Recruiting Blog

MAJOR ROLE FOR GOVERNMENT: IMPROVING STEM Education, Training and Retraining!

As I shared in my last article government is NOT the best solution for jobs creation or wage growth. Instead, the legislative process usually produces major impediments, through both significantly increased taxes and regulations, which obstruct the historically proven catalyst for jobs and wages growth, entrepreneurs.

STEM (Science, Technology, Engineering and Math) fieldsHowever, there is a major role government can play in influencing long-term jobs, wages and economic growth. As I wrote previously at: a) R&D Yields Many Ancillary Societal Benefits! and b) 3-D Printing: A Major R&D Tool local, state and federal government should work together with industry to significantly improve our nation’s educational, training and retraining programs especially in the STEM (Science, Technology, Engineering and Math) fields. This will mean a lot more skilled, innovative and highly paid workers now and in the future.

One trend that exemplifies this is the technology industry’s latest recruiting push: focusing executive recruitment teams on uncovering software prodigies as young as 13 to create apps for their smartphones! R&D, scientific, engineering, technical, and IT leaders such as Apple and Google are concentrating both their internal engineering recruiting efforts and their external technical recruiting teams on better ways to unearth young software geniuses to write code for their newest mobile-operating systems. For example, Apple in 2012 both: a) lowered the minimum age to attend its developer conference from 18 to 13 and b) made younger teens eligible for scholarships to cover the $1600 cost of registration. As a result, minors claimed nearly 50% of Apple’s awarded 200 scholarships at last year’s conference, where they introduced their new, Swift programming language that streamlines the app-making process.

Google I/O developer conferenceGoogle also started its own youth program at its Google I/O developer conference last June. It hosted 200 children between the ages of 11 and 15 for a half-day, including introducing them to some basic tools used by its developers.

But how does an emphasis on recruiting young teens benefit all workers especially older, displaced ones? Though many experts acknowledge that younger kids have major learning advantages (e.g. brain plasticity, which allows them to more quickly absorb new concepts) over older workers, this trend proves the need for the proper foundation in STEM skills. This is something all workers can benefit from and demonstrates the role government can play in improving our STEM educational, training and retraining programs.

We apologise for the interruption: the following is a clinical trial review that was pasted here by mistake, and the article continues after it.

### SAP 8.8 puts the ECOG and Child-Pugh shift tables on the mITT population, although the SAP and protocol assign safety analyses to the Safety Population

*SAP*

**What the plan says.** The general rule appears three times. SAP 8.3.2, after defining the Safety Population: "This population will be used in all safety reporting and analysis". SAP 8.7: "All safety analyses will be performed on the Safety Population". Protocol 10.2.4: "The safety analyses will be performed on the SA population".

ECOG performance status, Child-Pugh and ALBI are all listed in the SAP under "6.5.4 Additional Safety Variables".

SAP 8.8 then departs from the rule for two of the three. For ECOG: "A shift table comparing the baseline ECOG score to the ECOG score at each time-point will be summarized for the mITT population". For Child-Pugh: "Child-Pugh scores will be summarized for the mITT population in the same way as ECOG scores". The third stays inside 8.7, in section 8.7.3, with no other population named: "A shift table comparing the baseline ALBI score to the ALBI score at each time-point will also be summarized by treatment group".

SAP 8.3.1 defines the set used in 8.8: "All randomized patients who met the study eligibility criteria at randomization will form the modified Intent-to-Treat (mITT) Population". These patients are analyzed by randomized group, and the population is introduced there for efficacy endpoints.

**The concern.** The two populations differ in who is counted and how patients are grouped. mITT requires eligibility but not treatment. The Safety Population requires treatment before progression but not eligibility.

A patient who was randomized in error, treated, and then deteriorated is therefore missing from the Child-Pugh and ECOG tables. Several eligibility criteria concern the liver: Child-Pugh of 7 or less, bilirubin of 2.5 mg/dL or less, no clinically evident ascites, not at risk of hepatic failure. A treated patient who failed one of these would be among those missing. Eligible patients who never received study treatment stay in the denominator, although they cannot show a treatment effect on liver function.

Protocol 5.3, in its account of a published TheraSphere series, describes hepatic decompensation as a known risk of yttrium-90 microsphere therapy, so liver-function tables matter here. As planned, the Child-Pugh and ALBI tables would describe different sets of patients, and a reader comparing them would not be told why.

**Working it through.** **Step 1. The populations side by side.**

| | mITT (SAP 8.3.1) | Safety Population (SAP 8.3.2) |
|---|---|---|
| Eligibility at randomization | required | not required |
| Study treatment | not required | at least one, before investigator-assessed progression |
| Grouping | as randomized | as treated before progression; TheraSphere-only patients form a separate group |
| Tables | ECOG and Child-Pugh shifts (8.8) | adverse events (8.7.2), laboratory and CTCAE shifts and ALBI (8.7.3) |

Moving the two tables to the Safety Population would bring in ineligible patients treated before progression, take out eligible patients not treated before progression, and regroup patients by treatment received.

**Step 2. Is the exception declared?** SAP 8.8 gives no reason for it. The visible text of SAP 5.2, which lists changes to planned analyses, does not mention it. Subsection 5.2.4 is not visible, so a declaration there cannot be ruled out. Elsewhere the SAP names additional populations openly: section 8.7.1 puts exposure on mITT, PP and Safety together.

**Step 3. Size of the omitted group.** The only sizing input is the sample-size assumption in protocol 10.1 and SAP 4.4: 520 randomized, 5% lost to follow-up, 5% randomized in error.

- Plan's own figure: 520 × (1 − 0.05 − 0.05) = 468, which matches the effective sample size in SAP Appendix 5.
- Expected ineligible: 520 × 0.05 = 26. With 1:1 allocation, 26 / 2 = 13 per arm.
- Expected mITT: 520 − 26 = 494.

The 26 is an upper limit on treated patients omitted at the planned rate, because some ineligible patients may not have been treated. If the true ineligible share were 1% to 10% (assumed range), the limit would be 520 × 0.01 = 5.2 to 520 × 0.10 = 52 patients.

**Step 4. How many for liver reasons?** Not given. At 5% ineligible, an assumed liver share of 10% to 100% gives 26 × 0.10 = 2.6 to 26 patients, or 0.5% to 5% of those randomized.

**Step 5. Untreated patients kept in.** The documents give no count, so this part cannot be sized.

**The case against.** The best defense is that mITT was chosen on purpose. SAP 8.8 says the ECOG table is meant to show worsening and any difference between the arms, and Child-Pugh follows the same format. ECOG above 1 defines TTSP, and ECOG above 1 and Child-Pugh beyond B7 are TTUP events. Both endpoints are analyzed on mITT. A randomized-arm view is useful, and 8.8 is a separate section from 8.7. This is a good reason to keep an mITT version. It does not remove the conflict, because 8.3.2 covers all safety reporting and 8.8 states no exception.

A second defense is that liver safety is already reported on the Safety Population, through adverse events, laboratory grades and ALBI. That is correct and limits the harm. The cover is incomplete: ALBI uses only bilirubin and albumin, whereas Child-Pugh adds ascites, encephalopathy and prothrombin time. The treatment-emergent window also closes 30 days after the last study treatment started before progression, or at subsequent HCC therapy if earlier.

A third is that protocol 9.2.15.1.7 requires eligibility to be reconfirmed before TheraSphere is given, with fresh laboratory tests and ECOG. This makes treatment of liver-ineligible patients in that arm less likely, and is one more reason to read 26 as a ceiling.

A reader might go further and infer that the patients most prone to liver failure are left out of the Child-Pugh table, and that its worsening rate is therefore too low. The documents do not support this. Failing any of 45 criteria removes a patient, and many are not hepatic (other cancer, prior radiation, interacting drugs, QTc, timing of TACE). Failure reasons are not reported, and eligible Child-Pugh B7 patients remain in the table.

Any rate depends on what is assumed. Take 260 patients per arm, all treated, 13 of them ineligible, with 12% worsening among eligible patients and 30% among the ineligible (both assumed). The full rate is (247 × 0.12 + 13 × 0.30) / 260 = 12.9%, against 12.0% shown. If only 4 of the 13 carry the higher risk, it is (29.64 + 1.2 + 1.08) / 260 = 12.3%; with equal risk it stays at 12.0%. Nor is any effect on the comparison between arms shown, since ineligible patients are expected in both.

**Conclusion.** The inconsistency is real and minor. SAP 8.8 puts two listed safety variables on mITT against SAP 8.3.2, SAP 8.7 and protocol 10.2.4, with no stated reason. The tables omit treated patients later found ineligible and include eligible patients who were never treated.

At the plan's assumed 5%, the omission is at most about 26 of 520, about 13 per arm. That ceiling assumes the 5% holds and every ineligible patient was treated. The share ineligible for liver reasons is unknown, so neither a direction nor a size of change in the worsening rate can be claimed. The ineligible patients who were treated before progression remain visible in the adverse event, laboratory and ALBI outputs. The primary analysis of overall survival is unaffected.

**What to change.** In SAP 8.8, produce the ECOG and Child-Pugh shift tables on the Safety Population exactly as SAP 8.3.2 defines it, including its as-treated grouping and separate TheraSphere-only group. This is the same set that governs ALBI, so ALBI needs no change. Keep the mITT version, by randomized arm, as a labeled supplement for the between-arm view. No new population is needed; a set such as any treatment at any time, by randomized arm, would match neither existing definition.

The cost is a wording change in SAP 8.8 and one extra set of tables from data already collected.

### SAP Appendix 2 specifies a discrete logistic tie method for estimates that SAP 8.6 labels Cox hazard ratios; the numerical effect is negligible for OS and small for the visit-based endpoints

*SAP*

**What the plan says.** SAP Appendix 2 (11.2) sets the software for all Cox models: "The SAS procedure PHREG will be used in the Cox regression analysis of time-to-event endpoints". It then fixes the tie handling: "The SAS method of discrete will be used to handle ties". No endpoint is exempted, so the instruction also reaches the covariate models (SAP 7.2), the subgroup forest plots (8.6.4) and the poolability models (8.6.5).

Unfortunately, our executive recruitment firm is regularly contacted by older workers that have been displaced by major layoffs. Many times these same companies, which are laying off workers at one slowing division, are instructing their management recruiters to ramp up recruiting at other growing divisions. This is an area where government can step in to play a major role. It can significantly increase funding for successful programs that can quickly teach displaced workers needed STEM skills for being productive in growing fields.

Whether your bias is towards the public educational structure or vouchers, you probably agree that our current educational, training and retraining systems are not effective. As was reported at http://www.businessinsider.com/pisa-rankings-2013-12 America’s students now rank a) 31st in math b) 24th in science and c) 21st in reading versus the rest of the world! Therefore, as I wrote at https://strategicsearch.com/technical-recruiting-blog/comedic-education-increases-rd/ better STEM educational, training and retraining methods need to be discovered because these are at the core of most high paying technology jobs. The ability to quickly retrain displaced workers into learning new and desired STEM skills will also mean a lot higher wages. Just because someone is older doesn’t mean that they cannot continue to be innovative and productive. The key is developing better STEM educational, training and retraining programs for our workers. This is an area where government can be of major assistance.

WHAT ARE YOUR THOUGHTS?


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